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Benetech wants to make it easier for individuals with print disabilities to have access to the information they need. To make this a reality, the organization is turning to crowdsourcing.
Individuals with print disabilities cannot effectively read because of “a visual, physical, perceptual, developmental, cognitive, or learning disability.” The Reading Rights Coalition estimates that there are 15 million print-disabled people in the US.
While individuals who have trouble seeing can still access the text through the Braille system, it is impossible for them to decipher the images that go along with the text; this is also true of textbooks. Sciences that rely heavily on images, like mathematics and engineering, are especially difficult to comprehend without being able to visualize the concepts.
That’s where Benetech comes in. The organization’s Digital Image and Graphics Resources for Accessible Materials (DIAGRAM) Center recently revealed the open source Poet application, which will crowdsource image description for the print disabled.
With Poet, users can upload books in the DAISY standard – a digital talking book format. They can then review the images in the text and create captions that will make it easier for the print disabled to comprehend the concepts hidden in the text. Once a book has been uploaded, other individuals can sign up as volunteers to help with the image description. Each volunteer is matched with texts that cater to his or her strengths.
“If you have a lot of expertise in biology, you may get a few chapters from a biology textbook,” explained Anh Bui, DIAGRAM Center senior manager. “If you have a lot of expertise in special education and/or content for print disabled students, you’d be part of the quality assurance team.”
To increase the number of volunteers, DIAGRAM has begun to reach out to corporate social responsibility managers.
“Getting a group of people together from a company for half a day or a day, ordering some pizza and getting everybody set up on Poet,” said Bui. “You can get an enormous amount of description work done that way.”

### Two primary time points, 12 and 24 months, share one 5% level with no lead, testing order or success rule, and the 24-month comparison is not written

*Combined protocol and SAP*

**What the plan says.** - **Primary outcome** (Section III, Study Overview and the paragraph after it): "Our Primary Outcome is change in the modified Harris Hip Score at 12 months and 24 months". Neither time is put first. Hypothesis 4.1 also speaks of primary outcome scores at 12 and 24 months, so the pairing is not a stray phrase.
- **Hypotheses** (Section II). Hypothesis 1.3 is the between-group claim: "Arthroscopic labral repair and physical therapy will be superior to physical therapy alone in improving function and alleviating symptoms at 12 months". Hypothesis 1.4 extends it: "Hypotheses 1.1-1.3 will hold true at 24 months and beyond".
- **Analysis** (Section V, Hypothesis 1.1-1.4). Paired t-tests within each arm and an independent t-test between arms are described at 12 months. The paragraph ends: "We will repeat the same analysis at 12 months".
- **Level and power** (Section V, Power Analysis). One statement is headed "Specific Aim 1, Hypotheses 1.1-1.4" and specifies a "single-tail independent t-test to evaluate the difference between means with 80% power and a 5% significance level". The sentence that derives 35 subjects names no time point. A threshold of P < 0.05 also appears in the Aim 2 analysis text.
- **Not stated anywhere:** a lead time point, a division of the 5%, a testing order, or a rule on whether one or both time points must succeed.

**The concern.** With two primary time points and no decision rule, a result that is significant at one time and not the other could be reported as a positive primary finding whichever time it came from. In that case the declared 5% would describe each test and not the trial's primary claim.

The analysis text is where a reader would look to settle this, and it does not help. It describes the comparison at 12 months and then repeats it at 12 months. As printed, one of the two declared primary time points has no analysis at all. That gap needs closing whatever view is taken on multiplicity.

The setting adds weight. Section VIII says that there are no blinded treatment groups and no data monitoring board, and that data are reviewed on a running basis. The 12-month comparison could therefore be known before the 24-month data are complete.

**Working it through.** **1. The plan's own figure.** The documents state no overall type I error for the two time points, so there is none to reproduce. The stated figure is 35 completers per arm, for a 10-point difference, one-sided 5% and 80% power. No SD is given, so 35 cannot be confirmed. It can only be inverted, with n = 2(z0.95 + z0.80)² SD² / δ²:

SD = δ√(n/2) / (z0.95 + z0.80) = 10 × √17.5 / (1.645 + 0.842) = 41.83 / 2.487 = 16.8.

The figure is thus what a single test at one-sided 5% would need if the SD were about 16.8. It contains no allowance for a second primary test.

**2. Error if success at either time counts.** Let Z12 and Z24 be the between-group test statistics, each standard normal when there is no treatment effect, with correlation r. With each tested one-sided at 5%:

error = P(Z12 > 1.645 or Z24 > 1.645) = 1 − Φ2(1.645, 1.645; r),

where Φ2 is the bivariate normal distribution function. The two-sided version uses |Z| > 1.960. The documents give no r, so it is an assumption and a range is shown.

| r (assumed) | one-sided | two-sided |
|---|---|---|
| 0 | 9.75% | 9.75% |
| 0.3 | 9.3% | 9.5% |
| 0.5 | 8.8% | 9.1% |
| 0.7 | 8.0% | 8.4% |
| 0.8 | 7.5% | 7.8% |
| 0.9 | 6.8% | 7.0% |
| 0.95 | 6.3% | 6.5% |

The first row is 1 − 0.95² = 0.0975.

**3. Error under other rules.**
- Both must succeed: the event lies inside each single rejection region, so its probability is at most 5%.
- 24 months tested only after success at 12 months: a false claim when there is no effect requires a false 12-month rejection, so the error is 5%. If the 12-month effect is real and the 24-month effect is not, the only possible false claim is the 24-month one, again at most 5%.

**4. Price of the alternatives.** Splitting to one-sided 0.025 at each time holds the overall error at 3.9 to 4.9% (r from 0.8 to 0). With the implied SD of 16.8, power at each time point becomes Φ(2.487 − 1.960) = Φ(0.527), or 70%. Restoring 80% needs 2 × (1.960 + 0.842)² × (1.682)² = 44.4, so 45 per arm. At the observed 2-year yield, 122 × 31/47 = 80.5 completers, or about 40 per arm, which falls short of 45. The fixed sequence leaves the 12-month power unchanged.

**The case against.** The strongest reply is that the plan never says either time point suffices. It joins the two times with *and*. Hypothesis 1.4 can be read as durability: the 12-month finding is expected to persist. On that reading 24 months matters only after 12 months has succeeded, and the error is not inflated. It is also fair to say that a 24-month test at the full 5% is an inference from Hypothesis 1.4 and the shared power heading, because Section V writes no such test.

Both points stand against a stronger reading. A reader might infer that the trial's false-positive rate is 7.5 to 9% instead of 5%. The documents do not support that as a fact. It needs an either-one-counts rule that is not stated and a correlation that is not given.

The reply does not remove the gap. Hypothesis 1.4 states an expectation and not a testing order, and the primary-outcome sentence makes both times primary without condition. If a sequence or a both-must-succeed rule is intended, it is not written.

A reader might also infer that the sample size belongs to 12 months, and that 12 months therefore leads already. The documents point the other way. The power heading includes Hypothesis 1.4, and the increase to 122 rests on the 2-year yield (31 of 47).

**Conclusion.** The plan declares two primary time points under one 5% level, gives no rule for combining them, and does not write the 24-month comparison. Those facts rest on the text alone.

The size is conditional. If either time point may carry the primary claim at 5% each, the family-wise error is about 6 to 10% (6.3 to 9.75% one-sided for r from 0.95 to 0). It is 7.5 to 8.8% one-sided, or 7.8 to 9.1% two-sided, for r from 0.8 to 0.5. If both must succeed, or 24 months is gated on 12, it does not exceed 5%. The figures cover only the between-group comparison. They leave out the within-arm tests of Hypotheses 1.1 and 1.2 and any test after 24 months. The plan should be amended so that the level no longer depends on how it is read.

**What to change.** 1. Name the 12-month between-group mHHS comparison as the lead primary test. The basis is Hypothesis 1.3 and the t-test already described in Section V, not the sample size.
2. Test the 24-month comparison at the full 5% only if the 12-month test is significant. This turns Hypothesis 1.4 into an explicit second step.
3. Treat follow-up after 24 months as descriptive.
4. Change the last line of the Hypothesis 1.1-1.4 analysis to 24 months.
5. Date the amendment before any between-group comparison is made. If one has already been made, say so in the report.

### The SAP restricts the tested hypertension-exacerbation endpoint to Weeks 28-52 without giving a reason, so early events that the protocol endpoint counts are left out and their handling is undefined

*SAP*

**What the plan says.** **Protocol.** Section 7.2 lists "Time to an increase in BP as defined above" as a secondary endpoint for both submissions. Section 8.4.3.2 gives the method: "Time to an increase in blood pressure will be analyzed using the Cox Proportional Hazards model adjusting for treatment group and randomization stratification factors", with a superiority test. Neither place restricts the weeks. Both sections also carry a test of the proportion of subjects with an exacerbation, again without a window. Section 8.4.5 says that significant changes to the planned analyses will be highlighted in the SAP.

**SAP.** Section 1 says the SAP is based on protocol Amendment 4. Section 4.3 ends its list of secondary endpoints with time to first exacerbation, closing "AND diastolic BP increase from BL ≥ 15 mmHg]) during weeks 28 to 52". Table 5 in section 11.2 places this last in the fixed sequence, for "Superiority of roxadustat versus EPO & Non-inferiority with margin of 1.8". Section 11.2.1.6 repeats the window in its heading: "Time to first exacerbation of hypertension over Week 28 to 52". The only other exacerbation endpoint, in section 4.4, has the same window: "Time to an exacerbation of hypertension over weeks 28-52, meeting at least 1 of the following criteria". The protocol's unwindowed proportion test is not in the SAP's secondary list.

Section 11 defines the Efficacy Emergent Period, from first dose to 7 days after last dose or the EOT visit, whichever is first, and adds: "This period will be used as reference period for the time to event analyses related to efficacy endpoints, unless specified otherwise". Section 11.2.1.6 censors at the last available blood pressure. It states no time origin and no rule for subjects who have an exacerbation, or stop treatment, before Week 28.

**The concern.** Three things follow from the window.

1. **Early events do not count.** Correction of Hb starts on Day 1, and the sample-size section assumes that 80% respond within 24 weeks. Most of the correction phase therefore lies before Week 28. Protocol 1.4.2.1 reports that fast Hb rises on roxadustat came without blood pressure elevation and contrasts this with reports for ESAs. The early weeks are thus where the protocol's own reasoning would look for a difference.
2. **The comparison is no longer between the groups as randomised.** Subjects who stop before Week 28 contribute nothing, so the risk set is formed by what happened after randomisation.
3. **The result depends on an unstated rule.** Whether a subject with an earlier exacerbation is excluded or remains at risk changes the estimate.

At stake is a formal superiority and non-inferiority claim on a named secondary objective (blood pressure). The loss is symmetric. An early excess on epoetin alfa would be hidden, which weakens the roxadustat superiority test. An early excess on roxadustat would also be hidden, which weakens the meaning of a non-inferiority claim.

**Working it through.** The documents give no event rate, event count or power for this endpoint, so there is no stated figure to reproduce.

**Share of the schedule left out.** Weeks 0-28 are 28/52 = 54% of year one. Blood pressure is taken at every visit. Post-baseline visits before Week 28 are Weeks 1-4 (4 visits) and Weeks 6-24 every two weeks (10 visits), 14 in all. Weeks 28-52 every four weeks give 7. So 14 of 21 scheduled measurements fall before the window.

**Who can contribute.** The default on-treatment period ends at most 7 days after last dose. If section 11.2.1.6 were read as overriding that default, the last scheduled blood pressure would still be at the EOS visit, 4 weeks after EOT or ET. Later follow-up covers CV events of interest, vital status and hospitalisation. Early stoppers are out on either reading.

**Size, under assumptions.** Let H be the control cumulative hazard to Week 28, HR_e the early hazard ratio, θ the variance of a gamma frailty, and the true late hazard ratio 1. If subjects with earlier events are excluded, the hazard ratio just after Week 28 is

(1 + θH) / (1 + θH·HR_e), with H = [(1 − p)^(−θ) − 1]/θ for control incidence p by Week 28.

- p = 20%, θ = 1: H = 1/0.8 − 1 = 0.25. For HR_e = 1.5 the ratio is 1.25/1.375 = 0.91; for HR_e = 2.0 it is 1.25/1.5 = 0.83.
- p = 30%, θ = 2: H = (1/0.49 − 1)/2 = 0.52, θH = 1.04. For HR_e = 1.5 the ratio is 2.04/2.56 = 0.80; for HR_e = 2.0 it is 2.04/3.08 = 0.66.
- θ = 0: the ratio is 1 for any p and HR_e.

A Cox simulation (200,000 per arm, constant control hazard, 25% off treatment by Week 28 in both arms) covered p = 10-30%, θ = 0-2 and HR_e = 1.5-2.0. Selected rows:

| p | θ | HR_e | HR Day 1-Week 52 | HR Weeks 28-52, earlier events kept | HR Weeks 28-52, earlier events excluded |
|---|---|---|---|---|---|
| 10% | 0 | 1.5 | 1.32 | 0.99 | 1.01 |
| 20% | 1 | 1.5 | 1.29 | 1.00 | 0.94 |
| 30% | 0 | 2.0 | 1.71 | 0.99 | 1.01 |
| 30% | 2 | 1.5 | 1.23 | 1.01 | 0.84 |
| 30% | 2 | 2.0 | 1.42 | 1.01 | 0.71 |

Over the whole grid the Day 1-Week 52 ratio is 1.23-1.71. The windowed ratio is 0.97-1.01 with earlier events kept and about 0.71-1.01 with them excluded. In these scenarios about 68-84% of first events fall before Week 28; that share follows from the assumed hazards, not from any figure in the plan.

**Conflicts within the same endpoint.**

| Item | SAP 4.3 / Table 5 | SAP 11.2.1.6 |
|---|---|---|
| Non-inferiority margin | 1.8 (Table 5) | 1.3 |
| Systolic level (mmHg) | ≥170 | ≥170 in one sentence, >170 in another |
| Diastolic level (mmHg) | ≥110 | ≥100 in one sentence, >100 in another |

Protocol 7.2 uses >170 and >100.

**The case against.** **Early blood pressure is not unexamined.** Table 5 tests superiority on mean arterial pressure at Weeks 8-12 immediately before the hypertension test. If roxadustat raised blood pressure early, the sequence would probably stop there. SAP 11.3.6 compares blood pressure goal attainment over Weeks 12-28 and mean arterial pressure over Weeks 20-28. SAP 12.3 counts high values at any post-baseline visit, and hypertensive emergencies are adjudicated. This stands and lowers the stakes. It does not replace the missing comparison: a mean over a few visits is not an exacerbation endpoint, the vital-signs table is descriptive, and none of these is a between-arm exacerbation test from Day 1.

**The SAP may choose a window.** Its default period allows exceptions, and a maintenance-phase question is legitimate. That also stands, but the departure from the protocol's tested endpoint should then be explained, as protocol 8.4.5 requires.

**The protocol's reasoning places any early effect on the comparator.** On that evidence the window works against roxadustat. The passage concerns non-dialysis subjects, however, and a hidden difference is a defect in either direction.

So far, 41,000 images have been described by volunteers using Poet.
The DIAGRAM team also encourages others to take advantage of the open source software for other needs. “If you want to run your own image description warehouse, you can do it with Poet,” Bui said, laughing.
The DIAGRAM Center’s work has been deemed so valuable over the last few years that the U.S. Department of Education has awarded the organization a five-year “Bookshare and Innovation for Education” award. The center will receive $6.5 million per year through 2017. Along with fueling the DIAGRAM Center’s other projects, the funds will also be used to help expand Poet’s capabilities, as well as increase the number of users on the app.
While the team has already been able to help thousands of students get equal access to education, Bui says DIAGRAM still has plenty of room to improve Poet, both in terms of accessibility and functionality. The team plans to work on bringing the technology into classrooms, and offer new features like multiple layers of description and helping non-specialized individuals describe complex mathematical images.
While Poet brings a lot of educational benefits to those living with print disabilities, it may be the app’s other uses that prove to be the most rewarding.
“We had some images from the children’s Magic Tree House books described, and somebody wrote in to say, ‘Thank you so much for doing that, because I have always wanted to access [the images],’” Bui said. “It’s the kind of thing that the rest of us would take for granted.”